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Galactic structure

  1. Mar 2, 2008 #1
    when astrophysicists study the structure and rotation of galaxies do they take into account that we are seeing the stars in it where they were at different times, we aren't seeing them where they actually are now? Say stars on the closest edge are 100,000 light years away but stars on the furthest edge are 165,000 light years away so that the current structure of that galaxy would look different than what we are actually seeing? Does that make sense to anyone?
     
  2. jcsd
  3. Mar 2, 2008 #2

    Astronuc

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    Staff: Mentor

    Well the distances to individual stars does affect 'when' we see the light, but those distances will depend not on the dimensions of the galaxy, but the angle (orientation) of the galactic plane with respect to us (the observers).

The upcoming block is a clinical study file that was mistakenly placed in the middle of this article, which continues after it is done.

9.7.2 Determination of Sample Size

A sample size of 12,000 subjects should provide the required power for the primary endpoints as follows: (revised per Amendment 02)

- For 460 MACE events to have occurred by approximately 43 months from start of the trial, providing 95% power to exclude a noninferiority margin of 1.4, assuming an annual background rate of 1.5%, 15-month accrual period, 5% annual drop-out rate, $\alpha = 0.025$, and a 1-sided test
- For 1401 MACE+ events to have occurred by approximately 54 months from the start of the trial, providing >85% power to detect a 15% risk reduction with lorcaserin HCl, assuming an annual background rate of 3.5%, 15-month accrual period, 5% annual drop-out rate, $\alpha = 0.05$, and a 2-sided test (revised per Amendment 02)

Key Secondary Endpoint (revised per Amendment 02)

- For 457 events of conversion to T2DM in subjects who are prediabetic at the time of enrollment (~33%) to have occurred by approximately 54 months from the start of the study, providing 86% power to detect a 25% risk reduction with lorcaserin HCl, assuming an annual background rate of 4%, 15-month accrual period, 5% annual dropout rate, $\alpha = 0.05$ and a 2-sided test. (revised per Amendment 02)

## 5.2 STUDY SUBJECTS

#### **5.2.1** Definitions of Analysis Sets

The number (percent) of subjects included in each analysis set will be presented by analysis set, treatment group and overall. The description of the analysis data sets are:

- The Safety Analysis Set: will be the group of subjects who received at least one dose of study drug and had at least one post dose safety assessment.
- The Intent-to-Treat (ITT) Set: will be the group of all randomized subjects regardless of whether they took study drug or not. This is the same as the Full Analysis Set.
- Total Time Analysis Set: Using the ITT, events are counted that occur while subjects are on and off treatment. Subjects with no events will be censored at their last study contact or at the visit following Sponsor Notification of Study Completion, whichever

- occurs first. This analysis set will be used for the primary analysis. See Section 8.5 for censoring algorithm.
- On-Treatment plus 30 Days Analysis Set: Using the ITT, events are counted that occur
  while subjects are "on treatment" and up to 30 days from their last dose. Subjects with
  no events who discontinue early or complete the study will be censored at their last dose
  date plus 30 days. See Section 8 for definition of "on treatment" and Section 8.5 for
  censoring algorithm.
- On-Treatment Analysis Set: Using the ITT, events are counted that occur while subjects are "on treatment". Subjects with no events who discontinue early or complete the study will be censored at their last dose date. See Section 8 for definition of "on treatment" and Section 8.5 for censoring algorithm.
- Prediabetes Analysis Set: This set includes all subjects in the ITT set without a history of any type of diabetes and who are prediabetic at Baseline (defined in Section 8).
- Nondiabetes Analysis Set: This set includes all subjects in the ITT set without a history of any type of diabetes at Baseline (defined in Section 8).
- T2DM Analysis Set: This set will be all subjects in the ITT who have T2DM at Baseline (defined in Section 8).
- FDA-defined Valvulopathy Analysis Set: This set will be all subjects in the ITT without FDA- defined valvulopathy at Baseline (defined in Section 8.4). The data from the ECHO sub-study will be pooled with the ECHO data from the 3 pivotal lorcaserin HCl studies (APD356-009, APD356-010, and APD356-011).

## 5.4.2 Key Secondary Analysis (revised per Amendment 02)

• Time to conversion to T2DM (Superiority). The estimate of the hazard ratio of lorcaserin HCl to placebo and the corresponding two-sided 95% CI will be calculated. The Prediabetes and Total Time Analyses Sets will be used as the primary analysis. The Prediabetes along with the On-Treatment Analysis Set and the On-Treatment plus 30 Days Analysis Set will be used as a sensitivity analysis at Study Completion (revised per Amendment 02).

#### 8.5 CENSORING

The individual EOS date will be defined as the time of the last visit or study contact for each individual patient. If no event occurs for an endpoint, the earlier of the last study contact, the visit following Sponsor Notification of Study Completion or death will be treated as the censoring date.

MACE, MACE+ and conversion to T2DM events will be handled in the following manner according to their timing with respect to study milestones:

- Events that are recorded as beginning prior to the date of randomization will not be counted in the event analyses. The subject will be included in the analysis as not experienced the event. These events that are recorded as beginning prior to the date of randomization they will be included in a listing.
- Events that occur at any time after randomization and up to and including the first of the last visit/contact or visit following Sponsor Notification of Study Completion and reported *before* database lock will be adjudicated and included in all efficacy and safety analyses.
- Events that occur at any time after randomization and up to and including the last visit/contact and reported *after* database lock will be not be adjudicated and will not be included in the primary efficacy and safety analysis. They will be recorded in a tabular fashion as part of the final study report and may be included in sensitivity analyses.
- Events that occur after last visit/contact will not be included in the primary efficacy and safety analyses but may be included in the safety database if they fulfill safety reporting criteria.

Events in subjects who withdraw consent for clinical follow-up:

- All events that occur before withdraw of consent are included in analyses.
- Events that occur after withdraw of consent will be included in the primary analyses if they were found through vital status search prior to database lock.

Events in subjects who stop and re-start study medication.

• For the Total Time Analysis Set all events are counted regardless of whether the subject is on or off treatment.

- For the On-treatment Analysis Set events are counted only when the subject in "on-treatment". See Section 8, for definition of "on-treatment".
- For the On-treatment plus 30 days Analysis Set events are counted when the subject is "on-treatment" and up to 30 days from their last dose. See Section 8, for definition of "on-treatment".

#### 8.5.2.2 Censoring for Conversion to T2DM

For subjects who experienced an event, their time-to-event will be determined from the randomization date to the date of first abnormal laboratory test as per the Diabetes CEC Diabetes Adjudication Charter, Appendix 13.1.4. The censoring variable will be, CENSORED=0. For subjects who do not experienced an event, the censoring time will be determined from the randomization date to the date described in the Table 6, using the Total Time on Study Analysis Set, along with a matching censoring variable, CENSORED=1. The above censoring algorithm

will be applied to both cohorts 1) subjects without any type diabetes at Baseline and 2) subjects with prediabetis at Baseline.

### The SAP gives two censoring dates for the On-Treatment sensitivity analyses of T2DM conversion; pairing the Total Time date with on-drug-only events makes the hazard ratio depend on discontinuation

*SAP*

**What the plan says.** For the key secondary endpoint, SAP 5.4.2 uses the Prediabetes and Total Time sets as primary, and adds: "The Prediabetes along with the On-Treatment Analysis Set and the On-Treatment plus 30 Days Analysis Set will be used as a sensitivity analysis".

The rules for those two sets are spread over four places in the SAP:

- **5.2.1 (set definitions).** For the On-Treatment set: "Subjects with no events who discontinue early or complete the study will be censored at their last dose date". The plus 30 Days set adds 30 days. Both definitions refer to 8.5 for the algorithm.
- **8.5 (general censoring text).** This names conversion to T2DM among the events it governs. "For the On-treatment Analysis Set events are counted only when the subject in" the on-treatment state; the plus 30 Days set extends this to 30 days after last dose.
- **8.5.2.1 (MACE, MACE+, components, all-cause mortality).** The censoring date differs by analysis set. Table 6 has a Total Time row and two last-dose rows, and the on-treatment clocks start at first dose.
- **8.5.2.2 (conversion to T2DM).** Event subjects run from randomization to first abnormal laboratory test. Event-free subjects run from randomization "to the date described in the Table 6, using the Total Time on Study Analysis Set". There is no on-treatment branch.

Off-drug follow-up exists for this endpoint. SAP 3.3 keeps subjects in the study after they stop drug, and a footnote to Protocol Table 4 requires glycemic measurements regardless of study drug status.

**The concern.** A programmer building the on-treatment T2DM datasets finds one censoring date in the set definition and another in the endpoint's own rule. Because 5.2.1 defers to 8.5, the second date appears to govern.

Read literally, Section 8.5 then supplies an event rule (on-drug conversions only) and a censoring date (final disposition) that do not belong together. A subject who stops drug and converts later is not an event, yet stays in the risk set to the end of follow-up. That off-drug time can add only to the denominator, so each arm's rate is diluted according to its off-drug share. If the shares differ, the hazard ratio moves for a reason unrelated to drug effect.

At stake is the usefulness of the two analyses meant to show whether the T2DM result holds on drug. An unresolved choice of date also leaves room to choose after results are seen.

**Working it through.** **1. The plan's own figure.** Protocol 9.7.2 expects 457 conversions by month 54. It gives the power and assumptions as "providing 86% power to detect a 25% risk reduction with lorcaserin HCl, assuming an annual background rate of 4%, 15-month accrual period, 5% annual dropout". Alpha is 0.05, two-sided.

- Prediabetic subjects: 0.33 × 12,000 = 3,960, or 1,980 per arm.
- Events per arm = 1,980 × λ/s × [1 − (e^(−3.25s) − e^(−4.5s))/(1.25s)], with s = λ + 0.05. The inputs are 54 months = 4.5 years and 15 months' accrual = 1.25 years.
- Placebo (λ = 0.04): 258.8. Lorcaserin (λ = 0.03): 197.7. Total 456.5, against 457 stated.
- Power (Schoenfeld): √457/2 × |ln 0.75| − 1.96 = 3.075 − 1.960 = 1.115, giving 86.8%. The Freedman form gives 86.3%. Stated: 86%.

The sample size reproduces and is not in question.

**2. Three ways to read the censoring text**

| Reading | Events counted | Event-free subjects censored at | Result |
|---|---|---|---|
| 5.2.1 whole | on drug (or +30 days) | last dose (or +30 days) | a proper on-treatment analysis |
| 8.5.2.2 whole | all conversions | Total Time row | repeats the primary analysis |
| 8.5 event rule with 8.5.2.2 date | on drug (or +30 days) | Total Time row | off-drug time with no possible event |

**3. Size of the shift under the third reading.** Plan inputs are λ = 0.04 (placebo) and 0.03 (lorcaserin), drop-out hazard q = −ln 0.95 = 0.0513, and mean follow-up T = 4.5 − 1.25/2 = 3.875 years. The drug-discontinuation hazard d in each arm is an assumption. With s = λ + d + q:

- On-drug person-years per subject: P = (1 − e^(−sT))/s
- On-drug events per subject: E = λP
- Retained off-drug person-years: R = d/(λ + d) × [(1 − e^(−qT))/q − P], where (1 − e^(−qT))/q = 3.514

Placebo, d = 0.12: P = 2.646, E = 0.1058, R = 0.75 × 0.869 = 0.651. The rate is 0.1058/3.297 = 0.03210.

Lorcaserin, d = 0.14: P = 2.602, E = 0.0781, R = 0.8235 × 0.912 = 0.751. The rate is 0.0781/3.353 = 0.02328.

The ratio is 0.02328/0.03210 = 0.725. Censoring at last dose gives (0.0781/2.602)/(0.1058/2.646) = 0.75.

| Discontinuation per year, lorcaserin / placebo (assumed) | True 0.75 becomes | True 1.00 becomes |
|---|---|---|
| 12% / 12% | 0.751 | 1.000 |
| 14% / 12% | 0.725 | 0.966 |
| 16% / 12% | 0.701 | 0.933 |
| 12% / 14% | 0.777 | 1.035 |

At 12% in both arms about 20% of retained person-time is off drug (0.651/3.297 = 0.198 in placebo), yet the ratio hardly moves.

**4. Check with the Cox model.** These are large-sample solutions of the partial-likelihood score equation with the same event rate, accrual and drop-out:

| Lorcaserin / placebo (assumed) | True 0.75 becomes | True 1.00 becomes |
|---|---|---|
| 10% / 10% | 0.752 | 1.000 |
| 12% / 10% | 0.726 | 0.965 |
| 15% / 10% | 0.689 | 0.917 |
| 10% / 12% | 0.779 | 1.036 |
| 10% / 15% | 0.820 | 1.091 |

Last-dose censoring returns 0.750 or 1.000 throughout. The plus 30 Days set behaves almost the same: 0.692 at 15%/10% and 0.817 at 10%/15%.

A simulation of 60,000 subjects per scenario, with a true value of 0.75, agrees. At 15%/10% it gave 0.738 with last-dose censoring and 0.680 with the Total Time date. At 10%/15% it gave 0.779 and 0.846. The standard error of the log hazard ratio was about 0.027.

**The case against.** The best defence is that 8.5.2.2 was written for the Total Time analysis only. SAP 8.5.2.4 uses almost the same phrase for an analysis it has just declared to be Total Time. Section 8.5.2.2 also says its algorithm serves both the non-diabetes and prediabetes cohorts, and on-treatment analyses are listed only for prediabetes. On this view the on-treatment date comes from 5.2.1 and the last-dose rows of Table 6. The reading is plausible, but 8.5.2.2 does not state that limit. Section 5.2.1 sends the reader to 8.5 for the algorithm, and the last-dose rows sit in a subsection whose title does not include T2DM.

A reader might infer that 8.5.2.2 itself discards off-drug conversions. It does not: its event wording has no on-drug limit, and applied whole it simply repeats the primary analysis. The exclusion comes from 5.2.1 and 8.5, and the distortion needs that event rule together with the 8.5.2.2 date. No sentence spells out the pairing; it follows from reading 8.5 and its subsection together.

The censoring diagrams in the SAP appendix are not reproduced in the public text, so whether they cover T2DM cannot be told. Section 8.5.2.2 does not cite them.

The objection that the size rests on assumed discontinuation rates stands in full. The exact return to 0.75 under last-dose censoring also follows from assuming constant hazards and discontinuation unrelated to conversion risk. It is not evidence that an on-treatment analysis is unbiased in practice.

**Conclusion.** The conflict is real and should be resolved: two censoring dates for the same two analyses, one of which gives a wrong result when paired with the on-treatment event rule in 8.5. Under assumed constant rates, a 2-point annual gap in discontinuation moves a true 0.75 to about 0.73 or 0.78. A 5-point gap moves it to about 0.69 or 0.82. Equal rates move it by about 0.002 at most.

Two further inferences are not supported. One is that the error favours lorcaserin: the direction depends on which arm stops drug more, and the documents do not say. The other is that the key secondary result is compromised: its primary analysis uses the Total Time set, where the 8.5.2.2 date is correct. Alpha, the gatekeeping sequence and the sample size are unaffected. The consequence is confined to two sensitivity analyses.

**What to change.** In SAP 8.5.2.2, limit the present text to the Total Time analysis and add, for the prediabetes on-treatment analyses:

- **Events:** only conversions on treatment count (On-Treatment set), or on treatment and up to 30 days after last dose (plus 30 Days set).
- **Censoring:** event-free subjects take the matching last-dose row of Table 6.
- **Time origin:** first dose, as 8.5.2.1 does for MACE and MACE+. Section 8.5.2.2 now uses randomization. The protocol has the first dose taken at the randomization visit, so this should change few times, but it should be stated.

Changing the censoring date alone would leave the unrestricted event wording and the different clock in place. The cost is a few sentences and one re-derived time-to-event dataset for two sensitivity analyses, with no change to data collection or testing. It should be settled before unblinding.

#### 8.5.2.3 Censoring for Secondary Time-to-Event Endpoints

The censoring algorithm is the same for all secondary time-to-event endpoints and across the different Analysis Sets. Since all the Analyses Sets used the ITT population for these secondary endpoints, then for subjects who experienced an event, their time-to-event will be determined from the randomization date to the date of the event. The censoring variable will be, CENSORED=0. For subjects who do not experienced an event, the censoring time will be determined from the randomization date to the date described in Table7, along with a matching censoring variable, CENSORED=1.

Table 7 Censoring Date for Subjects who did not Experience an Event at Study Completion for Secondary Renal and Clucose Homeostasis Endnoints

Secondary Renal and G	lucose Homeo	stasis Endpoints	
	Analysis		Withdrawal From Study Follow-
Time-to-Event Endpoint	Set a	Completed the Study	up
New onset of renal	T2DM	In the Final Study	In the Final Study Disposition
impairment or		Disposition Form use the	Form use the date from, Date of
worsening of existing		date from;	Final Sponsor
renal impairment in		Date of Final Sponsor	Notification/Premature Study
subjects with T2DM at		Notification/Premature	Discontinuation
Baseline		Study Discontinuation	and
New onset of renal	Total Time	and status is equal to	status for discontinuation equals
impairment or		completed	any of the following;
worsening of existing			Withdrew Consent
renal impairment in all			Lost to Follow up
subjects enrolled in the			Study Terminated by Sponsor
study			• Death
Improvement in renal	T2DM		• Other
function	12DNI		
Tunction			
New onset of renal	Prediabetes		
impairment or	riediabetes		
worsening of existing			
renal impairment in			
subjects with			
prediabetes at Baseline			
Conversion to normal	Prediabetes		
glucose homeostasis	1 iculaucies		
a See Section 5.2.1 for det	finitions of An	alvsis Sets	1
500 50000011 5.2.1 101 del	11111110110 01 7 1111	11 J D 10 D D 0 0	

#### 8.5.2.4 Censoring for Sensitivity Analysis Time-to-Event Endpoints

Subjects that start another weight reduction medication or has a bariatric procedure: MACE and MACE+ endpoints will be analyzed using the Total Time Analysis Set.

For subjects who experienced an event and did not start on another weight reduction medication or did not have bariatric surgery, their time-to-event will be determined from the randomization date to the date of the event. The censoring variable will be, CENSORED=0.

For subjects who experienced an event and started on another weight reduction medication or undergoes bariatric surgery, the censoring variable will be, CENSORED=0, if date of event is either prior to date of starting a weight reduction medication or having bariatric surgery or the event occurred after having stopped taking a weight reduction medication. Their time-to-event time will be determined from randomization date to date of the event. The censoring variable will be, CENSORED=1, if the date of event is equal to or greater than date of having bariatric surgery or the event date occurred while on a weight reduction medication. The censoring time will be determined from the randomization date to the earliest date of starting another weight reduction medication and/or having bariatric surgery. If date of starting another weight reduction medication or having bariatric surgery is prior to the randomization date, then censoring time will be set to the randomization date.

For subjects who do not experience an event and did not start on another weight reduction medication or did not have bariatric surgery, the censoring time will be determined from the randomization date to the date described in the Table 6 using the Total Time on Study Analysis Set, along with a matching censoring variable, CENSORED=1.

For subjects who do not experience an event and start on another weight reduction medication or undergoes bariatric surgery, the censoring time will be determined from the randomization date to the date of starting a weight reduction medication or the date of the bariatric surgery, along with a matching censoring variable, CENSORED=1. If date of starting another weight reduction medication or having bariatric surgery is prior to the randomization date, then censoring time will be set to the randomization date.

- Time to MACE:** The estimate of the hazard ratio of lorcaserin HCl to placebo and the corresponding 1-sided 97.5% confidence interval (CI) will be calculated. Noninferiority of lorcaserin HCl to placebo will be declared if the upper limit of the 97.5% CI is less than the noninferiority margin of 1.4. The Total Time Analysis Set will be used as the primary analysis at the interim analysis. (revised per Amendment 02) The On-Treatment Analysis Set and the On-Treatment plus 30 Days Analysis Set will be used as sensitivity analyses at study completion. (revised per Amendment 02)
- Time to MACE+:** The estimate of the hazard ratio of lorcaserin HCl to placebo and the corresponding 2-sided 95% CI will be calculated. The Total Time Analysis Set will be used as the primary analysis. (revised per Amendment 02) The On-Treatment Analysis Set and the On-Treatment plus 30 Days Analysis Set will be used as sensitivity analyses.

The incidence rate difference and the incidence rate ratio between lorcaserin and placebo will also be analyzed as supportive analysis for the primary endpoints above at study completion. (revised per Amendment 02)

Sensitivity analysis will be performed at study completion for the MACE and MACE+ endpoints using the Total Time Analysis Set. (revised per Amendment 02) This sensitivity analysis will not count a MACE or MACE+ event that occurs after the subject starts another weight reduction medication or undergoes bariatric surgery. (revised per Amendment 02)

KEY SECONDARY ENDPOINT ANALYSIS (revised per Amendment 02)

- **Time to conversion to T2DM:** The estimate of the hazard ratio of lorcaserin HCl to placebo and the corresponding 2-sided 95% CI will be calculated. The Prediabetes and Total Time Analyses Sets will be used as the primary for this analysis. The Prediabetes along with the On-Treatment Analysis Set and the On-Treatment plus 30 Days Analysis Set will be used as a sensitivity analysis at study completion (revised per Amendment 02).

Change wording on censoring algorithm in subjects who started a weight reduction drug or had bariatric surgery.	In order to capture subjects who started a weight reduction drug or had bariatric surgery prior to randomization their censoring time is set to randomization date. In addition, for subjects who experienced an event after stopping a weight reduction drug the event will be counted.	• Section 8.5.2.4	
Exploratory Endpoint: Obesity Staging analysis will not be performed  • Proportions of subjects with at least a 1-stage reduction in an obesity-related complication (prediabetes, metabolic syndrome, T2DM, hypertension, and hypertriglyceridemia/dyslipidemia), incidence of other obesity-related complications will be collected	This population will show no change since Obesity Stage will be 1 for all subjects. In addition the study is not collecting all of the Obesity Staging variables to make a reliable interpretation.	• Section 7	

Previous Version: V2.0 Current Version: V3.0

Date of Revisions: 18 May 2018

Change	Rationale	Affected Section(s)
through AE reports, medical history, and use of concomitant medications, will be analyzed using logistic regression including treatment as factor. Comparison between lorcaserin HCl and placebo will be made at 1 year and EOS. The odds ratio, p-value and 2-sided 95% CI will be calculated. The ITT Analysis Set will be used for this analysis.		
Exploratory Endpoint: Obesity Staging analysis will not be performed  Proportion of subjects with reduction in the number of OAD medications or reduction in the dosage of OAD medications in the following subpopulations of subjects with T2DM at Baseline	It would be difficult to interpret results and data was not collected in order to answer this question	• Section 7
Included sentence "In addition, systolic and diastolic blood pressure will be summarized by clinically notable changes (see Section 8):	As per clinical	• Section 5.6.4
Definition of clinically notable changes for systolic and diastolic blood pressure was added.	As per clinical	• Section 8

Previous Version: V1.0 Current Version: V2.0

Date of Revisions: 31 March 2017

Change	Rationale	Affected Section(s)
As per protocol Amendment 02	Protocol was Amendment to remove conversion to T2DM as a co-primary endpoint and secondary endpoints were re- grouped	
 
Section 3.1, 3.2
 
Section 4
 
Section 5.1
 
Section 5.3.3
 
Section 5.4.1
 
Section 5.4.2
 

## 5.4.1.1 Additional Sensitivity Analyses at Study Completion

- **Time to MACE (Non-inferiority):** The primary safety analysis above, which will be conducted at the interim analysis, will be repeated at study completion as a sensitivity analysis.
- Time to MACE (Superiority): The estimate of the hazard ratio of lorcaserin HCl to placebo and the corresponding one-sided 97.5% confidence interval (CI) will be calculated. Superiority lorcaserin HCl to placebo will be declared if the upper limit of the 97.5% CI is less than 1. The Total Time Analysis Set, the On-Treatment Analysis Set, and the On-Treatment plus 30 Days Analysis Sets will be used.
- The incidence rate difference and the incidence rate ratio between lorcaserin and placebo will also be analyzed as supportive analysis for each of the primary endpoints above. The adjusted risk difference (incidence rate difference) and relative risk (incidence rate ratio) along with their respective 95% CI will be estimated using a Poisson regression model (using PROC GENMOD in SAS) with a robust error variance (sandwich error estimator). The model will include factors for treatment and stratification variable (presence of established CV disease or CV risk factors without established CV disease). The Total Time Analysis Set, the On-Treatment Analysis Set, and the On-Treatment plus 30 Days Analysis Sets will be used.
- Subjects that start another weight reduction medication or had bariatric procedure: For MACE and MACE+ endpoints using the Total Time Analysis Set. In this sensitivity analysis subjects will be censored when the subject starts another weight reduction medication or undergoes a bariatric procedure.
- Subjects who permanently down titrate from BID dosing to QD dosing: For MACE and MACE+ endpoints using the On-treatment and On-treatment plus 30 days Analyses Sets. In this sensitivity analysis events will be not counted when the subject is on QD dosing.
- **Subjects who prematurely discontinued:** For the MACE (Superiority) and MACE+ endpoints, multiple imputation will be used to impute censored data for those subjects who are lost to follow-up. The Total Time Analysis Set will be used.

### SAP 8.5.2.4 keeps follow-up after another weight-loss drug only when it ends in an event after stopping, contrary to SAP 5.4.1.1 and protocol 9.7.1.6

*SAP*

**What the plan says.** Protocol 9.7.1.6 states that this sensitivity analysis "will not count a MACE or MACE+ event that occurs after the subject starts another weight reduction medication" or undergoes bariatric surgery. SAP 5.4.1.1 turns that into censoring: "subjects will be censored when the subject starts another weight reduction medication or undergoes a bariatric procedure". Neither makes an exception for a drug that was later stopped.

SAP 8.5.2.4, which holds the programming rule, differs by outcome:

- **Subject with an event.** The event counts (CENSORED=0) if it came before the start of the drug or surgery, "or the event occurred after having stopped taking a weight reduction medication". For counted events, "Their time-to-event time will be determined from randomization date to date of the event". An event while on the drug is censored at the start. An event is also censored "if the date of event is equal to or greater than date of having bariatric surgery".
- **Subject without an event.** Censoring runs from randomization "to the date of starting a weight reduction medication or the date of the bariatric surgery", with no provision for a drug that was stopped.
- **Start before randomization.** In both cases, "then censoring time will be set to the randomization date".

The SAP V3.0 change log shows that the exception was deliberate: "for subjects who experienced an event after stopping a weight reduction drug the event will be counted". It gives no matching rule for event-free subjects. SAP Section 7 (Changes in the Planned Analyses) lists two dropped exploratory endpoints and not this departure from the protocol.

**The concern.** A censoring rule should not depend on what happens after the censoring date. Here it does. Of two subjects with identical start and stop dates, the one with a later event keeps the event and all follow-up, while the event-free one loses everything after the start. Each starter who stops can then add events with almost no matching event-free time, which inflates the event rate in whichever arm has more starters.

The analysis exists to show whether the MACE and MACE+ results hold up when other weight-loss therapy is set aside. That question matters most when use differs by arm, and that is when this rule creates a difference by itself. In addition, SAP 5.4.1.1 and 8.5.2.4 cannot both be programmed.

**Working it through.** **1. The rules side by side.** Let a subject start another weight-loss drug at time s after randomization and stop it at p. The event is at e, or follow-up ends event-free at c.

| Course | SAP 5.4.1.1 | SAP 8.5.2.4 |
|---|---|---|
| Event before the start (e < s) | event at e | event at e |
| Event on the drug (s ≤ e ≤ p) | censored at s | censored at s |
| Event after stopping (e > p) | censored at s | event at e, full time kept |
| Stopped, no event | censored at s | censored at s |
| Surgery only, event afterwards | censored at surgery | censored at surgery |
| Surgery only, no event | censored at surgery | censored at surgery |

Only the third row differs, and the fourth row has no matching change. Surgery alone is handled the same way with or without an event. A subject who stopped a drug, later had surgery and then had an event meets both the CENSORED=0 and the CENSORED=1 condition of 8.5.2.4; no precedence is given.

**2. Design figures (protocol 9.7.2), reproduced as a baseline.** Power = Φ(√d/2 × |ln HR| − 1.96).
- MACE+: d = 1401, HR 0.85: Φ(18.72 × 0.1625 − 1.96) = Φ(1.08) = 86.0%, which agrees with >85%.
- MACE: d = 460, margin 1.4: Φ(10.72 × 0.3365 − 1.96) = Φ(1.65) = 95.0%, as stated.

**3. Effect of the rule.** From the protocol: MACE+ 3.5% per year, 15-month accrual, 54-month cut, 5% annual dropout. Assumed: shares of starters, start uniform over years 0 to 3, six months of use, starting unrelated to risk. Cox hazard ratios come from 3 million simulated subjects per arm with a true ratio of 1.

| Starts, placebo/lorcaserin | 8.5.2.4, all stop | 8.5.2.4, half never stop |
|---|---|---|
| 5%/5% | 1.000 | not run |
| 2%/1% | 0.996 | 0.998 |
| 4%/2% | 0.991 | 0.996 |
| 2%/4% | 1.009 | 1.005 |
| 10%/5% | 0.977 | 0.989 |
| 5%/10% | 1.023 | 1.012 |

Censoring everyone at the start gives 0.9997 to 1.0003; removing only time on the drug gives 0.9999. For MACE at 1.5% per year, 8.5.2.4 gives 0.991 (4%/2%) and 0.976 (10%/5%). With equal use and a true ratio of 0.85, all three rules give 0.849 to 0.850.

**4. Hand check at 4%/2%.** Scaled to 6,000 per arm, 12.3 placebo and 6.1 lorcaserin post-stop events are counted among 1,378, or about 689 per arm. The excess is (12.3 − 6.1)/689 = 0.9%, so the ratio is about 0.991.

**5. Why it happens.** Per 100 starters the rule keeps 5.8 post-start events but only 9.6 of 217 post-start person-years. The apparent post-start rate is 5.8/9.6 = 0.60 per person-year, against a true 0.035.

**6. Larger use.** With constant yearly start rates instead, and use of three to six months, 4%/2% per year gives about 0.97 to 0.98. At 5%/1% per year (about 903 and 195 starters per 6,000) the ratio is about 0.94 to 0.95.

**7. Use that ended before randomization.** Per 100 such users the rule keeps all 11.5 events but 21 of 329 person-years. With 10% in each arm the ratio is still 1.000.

I believe astronomers favor those galaxies whose planes are perpendicular to us. As the galactic planes tilt away, then the time differential of observed light increases in width with the angle, so one would have to consider that.

    However, looking at galaxies in the 'most favorable' orientation, one may notice little change over some length of time.

    The caveat is that we haven't really looked very long at the universe with respect to cosmological times, and we only started look way far away (Hubble Ultra Deep Field) in 2003.

    http://en.wikipedia.org/wiki/Ultra_Deep_Field

    What will be interesting is to look at HUDF in 100, 200, . . . 1000 years to see what has changed. However, none of us will be around.
     
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